“Caleb” by Karin Terebessy

En route to the Mohawk River for a guy’s weekend of fishing, Tim detoured at the foothills of the Adirondacks and surprised Nana Edith in her small house. Despite warnings that Nana Edith’s brain was rot with dementia, and despite her insistence that he was her brother not grandson, he gave her his old pellet gun anyway.

“Keep ’em critters out your garden, Nana,” he said, beeping his horn good-bye.

* * *

With no neighbors to disturb, Edith fired that gun with joyful abandon. She shot at the Canadian Geese who took up residence in her pond. At the rabbits munching up her strawberry patch. At the grackles and crows who nipped the wild blueberries growing along the ridge.

But late one night in early spring when the alien first appeared in her yard, Edith lowered the barrel.

“Caleb?” She called. “Caleb, that you? Well, come in here fool and I’ll put us on a pot.”

So the alien followed Edith into her small house, sat down on a hard chair, and watched her stoke the wood stove, warming a pot of coffee on the flat iron stovetop.

When she passed him a cup and their hands touched, she passed him a memory, from her skin to his.

In the memory, she embroidered a delicate white gown. Sewed crystal clear beads, like grains of rice, in swirling waves along the bodice.

Edith felt the memory leave her. She pressed her fist to her wrinkled mouth.

“…something…” she mumbled, and shook her head in frustration.

“There must be a flaw in your brain,” the alien commented, “I’m designed to read your mind, not take from it.”

She laughed suddenly. “The day you can read my mind, Caleb, is the day I file for divorce.”

After coffee, Edith turned back the covers on a quiet spot of mattress, patting a pillow unused for years.

“Get some sleep, now,” she hushed and kissed his cheek.

Through her lips, the alien felt the memory of her mouth brush against the cracked, dry lips of another mouth. Smelled her breath rich with apples. Heard the sweet shudder of youthful longing.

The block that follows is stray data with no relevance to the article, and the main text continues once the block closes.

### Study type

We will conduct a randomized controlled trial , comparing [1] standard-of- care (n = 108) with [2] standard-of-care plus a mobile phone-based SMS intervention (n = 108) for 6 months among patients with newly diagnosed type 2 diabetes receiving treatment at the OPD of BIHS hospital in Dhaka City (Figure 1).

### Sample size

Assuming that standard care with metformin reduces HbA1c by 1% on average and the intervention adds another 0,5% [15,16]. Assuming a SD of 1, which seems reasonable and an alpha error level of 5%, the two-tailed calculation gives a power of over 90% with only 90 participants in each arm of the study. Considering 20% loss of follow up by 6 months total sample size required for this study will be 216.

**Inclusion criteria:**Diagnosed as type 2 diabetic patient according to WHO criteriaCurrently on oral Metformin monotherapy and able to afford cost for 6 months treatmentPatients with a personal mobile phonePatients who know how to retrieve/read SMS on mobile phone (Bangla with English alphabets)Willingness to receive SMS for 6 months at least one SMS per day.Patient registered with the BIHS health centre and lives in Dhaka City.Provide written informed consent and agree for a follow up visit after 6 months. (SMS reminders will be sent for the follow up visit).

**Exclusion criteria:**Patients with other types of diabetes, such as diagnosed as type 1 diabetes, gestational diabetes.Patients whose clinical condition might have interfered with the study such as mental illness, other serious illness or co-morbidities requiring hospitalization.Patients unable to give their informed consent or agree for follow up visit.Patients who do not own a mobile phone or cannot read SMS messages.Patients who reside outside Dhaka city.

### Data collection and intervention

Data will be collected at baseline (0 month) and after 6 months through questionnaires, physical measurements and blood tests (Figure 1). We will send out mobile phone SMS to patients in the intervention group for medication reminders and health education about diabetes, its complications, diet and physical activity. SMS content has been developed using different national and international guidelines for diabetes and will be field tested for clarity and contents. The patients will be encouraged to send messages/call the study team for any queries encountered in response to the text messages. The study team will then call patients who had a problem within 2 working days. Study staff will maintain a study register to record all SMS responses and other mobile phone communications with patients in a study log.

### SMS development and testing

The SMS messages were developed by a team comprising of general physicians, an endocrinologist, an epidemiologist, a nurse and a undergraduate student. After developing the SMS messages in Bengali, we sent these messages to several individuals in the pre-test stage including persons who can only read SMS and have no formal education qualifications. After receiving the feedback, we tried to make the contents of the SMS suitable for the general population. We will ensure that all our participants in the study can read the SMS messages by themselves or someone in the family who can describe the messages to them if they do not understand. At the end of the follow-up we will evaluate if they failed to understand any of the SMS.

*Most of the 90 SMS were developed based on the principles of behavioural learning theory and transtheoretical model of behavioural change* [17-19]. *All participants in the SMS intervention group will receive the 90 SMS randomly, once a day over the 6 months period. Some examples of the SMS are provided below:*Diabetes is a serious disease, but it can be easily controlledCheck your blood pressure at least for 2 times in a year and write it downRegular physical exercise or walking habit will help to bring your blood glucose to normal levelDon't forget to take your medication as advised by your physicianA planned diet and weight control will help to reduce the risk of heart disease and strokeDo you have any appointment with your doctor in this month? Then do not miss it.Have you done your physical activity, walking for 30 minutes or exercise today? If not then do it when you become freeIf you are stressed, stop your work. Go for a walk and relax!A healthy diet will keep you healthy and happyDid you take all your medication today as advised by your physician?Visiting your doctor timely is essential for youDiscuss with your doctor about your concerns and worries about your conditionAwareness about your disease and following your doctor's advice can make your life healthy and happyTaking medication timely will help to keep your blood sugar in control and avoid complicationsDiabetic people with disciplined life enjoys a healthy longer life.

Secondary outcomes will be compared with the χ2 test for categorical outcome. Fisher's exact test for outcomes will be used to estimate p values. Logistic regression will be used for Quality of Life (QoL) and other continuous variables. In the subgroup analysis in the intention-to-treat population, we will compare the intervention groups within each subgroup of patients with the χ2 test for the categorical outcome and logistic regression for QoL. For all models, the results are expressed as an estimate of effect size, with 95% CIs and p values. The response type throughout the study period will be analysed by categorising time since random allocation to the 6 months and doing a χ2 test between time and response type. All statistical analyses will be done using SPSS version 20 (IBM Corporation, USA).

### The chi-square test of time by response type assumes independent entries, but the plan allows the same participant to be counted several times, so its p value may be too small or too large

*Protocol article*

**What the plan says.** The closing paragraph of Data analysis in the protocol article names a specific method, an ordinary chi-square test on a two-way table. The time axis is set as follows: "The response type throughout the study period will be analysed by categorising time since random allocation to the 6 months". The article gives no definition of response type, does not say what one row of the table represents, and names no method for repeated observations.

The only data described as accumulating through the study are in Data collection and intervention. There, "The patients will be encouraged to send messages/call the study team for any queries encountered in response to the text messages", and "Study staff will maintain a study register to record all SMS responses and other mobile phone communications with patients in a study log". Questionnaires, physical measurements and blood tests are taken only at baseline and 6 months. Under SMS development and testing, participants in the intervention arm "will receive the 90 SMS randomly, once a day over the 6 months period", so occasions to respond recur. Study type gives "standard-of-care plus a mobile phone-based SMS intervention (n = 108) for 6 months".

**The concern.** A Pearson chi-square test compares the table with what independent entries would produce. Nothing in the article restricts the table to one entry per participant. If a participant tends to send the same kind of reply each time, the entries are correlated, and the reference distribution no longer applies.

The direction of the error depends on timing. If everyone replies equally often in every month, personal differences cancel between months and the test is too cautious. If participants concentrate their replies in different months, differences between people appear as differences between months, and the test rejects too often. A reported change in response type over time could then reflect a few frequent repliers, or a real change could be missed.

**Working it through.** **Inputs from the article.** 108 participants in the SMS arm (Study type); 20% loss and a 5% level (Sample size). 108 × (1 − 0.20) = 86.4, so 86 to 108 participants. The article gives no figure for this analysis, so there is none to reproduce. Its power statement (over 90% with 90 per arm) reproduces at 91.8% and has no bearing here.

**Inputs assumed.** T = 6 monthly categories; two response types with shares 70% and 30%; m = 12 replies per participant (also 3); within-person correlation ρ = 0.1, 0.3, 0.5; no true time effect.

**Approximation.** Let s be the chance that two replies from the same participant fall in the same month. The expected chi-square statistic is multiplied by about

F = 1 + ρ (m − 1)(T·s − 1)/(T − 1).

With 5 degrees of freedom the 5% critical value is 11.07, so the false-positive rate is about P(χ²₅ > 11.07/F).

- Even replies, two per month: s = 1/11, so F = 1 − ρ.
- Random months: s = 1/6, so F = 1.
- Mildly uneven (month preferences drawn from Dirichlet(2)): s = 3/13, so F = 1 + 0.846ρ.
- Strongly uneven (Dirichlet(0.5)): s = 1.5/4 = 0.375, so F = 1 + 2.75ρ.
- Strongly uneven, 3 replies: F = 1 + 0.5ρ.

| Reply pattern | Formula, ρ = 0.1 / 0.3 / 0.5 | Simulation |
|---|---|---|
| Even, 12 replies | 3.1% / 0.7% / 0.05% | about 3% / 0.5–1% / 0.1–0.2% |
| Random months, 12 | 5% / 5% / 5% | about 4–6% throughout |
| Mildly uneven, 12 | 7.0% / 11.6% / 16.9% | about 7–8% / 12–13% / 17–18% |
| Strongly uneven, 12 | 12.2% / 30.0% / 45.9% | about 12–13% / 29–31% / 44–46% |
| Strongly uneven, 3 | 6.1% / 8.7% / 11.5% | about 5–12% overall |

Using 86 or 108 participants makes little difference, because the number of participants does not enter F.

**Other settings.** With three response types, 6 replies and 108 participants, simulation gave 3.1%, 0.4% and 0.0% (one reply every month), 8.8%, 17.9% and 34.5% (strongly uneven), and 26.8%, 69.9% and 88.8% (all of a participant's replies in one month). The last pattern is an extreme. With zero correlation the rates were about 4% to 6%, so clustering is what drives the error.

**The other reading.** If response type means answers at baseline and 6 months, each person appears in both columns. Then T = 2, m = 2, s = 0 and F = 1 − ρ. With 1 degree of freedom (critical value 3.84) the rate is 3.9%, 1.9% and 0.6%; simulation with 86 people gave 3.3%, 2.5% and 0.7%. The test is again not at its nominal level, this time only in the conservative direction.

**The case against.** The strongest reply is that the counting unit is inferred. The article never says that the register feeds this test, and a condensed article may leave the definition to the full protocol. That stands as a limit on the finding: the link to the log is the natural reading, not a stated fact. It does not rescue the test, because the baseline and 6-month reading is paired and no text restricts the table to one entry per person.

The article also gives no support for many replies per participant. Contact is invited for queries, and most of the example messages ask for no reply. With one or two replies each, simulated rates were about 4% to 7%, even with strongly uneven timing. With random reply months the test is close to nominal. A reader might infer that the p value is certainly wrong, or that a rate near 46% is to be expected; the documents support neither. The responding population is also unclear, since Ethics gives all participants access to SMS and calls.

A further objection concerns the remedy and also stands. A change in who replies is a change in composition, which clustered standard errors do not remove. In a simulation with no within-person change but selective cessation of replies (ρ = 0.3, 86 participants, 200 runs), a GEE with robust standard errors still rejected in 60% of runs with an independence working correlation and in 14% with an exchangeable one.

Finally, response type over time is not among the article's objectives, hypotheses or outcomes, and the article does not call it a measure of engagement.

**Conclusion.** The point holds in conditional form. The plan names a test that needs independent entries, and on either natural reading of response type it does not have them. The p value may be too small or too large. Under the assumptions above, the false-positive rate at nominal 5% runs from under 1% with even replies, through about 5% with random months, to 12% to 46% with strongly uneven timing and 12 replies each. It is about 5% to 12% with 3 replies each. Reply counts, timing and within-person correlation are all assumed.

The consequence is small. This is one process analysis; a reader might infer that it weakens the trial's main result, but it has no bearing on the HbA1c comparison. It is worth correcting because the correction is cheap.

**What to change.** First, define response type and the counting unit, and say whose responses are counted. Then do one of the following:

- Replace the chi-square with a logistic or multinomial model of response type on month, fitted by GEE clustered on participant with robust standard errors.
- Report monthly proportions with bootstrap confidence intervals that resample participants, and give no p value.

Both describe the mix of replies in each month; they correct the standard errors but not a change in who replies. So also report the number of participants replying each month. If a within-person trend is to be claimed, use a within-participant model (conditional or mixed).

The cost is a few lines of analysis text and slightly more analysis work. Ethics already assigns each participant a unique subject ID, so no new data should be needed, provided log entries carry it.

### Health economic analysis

“D’you hear that?” Edith said loudly, though there’d been no sound. She knitted her fingers together, nervously. “Check the stove again, maybe…” she muttered and shuffled from the room.

The alien was designed to gather information, gently, not pillage and plunder a brain. He tried to settle the fluttering that had moved from her body memory into his. Tried hard to settle the feeling that he had been the one invaded.

* * *

Each day the alien lived with Edith, he absorbed more.

Hanging linens in the sunshine, their fingers brushed and he felt the heavy hang of rainbow trout dragging down a fishing line. A man beaming with pride.

Yanking onions from the garden, their knees bumped, and he felt her knee barricade the wooden door of the house. Felt the panic and chill as the storm rattled the windows. Watched in horror as the monstrous wind lifted the roof from the walls.

Passing him a palmful of fresh shucked peas, the alien felt her hand cradle the soft misshapen skull of a baby. Bury that baby. Hurl stones at the truck driving away, the man no longer beaming, no longer fishing, leaving her nothing but a mouthful of dust.